How will the public and private sectors work together as the U.S. healthcare system adapts to changes that are intended to make it more responsive to patients and improve patient outcomes? On September 17, a panel of five providers, entrepreneurs and public officials gathered at the offices of New York-based ZocDoc, an online medical care scheduling service that was founded in 2007, to discuss this issue.
The panelists were former U.S. senators Thomas A. Daschle and William H. Frist, M.D.; Amanda Parsons, M.D. deputy commissioner of healthcare access and improvement at the New York City Department of Health & Mental Hygiene; Richard Fernandez, senior vice president and chief operating officer for Steward Medical Group, part of Steward Health Care System in Boston; and Brad Weinberg, M.D., a founding partner of Blueprint Health, New York, a network of healthcare entrepreneurs and venture capitalists. The panel was moderated by Oliver Kharraz, M.D., chief operating officer and founder of ZocDoc.
A Time of 'Turbulence and Transformation'
Daschle said that the three and a half years since the Accountable Care Act (ACA) has been signed into law have been as turbulent and as transformational a time in healthcare as any time in the nation’s history. He added that there is a recognition that building a higher performance, higher value healthcare sector is possible, and healthcare IT is going to be a big part of that effort. Nonetheless, he said the healthcare sector still has a long way to go, particularly with bringing about ways to ensure shared savings and share risk; team-based approaches to health; and transparency.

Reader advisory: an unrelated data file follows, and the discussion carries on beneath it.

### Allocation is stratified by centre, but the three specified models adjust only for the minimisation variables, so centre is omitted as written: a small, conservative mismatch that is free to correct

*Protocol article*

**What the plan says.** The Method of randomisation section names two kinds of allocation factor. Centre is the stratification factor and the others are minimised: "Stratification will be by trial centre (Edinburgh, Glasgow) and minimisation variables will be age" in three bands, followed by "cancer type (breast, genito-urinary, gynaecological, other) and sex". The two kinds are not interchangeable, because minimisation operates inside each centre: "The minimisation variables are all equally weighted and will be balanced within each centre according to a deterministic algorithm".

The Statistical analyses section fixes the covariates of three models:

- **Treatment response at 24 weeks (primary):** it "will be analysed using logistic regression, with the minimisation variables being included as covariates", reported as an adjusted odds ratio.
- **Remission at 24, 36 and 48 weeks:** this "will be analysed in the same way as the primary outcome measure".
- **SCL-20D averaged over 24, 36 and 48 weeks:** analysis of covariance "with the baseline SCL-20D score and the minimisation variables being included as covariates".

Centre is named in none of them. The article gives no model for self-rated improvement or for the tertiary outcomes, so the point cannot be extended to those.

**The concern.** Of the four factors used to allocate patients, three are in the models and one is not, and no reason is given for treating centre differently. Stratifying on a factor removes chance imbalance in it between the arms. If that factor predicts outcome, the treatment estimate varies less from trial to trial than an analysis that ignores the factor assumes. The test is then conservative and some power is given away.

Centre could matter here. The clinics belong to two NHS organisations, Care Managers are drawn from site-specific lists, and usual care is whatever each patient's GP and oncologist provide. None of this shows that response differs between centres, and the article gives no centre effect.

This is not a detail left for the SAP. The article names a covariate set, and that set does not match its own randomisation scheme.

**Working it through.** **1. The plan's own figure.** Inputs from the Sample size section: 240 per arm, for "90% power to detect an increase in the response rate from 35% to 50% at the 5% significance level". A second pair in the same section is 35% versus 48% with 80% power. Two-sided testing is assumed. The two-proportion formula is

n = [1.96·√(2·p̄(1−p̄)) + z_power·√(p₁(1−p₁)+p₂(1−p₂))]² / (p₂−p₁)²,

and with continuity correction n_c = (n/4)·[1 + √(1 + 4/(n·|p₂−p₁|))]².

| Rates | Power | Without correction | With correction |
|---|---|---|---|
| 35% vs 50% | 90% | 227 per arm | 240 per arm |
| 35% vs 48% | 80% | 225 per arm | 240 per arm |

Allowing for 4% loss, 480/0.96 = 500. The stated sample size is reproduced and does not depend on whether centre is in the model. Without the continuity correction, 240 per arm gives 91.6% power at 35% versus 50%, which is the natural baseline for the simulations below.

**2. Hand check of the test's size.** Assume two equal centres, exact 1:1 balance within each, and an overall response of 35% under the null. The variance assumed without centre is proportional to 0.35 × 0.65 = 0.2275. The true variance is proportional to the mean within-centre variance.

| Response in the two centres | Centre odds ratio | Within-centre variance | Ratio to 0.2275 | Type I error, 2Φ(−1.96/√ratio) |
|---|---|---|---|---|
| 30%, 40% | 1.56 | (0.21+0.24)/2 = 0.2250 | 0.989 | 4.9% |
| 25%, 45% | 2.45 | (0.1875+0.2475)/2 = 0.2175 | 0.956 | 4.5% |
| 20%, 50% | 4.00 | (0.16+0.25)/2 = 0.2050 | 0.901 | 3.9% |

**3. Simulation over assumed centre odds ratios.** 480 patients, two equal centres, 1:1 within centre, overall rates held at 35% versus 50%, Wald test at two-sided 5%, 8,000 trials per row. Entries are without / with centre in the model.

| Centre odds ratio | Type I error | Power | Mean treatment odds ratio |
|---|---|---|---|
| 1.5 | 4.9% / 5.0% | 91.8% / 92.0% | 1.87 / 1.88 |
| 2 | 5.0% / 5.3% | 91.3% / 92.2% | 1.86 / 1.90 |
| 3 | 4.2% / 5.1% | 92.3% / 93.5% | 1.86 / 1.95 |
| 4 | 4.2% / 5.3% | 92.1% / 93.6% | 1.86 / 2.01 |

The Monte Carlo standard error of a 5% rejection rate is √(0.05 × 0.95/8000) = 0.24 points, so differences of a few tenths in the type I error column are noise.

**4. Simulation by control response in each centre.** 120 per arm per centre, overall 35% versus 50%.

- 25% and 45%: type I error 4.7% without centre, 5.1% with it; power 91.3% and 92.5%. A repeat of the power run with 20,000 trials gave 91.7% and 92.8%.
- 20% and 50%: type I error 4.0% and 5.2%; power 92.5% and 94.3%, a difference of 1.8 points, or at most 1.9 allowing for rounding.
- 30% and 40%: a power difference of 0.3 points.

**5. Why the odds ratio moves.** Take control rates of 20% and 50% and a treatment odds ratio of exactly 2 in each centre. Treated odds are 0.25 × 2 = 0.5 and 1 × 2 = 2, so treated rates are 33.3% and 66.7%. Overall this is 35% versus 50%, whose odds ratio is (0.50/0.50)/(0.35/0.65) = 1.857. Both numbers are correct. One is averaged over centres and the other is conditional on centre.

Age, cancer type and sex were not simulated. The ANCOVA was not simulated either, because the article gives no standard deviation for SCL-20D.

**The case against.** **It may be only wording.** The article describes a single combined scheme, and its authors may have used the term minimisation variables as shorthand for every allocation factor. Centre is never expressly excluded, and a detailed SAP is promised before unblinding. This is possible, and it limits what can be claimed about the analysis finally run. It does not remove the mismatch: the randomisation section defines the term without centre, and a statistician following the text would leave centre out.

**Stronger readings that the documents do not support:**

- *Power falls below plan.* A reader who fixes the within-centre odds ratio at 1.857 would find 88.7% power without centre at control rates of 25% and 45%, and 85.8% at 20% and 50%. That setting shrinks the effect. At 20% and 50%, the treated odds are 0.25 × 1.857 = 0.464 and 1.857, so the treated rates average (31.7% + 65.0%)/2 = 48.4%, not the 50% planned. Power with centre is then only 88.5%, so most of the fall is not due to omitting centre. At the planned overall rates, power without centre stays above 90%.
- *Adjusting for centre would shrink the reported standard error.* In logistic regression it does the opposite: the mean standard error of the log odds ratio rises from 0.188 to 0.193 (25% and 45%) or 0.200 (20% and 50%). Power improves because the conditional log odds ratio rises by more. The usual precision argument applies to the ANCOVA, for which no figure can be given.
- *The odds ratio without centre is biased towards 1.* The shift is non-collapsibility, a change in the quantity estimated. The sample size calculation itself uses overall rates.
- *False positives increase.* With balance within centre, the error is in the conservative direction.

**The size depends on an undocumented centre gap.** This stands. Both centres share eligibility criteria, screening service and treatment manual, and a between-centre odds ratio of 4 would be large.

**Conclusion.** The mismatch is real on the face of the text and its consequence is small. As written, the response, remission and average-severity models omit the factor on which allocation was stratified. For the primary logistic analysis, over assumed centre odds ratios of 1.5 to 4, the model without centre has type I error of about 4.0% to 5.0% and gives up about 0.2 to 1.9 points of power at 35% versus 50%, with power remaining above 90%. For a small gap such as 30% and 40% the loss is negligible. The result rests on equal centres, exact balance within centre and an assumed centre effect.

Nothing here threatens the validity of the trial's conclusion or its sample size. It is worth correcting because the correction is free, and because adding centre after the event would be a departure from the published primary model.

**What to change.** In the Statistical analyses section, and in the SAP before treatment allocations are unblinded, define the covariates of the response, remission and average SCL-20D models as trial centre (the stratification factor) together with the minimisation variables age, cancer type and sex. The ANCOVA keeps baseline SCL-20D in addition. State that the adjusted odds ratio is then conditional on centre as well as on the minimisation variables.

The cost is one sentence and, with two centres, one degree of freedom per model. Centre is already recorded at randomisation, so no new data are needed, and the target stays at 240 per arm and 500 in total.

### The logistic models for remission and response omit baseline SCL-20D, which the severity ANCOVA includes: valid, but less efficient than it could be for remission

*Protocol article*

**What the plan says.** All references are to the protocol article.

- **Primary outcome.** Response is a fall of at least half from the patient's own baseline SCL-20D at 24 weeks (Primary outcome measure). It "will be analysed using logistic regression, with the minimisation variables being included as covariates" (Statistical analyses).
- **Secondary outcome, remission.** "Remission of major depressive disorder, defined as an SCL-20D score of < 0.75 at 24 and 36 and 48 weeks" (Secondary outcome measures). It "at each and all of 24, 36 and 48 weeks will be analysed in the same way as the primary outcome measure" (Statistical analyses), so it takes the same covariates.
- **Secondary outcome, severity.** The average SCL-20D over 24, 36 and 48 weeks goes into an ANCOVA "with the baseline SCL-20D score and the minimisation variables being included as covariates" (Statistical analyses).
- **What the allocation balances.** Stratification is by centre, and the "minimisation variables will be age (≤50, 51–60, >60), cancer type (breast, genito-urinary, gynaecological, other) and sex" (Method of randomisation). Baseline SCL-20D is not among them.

Much of the panel discussion focused on risk around the changes taking place in healthcare today, both in making technology investments and in value-based payment models. Daschle said that people are generally willing to take on risk, “But we do have to come up with mechanisms that share the risk and share the savings, and try to do things in a way that accommodates this new environment.”
Fernandez commented on changes that have taken place in the Boston area around Pioneer accountable care organizations (ACOs), those ACOs participating in the Pioneer program within the Medicare Shared Savings Program for accountable care. “It is a daunting challenge, particularly for providers that are focused on what we try to focus on, which is value,” he said. As healthcare moves from a fee-for-service model to a value-based model, the challenge will be “having the opportunity for people to say, value is really about quality, and the right care, at the right place and at the right time,” he added.